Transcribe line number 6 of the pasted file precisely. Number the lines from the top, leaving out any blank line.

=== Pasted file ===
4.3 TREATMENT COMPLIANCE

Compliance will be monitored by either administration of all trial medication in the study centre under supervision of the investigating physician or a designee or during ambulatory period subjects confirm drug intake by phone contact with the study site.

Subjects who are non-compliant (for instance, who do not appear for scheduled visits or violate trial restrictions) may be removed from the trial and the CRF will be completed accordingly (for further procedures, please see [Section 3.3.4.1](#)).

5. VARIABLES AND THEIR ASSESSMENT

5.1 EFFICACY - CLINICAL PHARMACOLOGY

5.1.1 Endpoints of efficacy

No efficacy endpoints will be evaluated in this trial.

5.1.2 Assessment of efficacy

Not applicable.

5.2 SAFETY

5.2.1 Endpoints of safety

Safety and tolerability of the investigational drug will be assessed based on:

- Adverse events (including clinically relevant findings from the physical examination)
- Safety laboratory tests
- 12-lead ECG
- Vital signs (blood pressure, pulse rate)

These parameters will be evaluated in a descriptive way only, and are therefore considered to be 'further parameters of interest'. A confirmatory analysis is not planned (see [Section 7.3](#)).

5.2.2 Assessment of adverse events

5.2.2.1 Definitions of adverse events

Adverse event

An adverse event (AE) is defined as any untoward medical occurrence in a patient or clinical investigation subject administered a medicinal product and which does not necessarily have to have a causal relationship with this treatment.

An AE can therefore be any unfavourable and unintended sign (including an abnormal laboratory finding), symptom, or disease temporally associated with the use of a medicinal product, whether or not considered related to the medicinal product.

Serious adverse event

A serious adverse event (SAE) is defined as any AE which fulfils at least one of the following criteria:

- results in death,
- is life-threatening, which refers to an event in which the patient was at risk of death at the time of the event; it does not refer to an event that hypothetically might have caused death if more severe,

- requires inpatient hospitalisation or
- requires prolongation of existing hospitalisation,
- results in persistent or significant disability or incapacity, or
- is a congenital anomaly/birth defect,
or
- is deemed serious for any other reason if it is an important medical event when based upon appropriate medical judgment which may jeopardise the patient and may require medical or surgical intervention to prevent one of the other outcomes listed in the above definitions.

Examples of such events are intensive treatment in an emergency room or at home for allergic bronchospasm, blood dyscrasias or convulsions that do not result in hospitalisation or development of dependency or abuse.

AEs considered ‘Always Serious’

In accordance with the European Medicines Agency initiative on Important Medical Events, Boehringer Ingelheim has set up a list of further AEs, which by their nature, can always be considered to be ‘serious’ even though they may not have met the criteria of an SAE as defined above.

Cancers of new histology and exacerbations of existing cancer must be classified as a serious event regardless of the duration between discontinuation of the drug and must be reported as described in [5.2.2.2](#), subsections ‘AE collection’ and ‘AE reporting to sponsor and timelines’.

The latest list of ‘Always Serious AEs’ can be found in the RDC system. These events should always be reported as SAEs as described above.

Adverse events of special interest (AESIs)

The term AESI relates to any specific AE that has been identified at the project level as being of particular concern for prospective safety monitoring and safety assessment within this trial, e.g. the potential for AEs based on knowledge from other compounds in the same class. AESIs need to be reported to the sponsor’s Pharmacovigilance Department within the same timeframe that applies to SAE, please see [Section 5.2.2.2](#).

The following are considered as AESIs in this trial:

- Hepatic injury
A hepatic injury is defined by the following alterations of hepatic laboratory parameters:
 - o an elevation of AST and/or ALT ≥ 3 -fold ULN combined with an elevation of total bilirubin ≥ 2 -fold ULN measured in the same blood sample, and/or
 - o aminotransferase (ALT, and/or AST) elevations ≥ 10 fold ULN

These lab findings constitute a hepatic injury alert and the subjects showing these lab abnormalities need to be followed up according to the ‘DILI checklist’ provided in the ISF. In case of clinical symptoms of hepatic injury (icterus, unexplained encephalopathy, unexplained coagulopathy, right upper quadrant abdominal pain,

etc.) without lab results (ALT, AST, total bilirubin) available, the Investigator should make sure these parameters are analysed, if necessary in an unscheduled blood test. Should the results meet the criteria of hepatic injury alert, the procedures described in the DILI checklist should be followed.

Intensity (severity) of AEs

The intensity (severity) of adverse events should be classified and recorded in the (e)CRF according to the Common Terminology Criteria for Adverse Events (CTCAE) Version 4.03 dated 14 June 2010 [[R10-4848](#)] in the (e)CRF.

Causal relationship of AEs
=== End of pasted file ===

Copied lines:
5.1.1 Endpoints of efficacy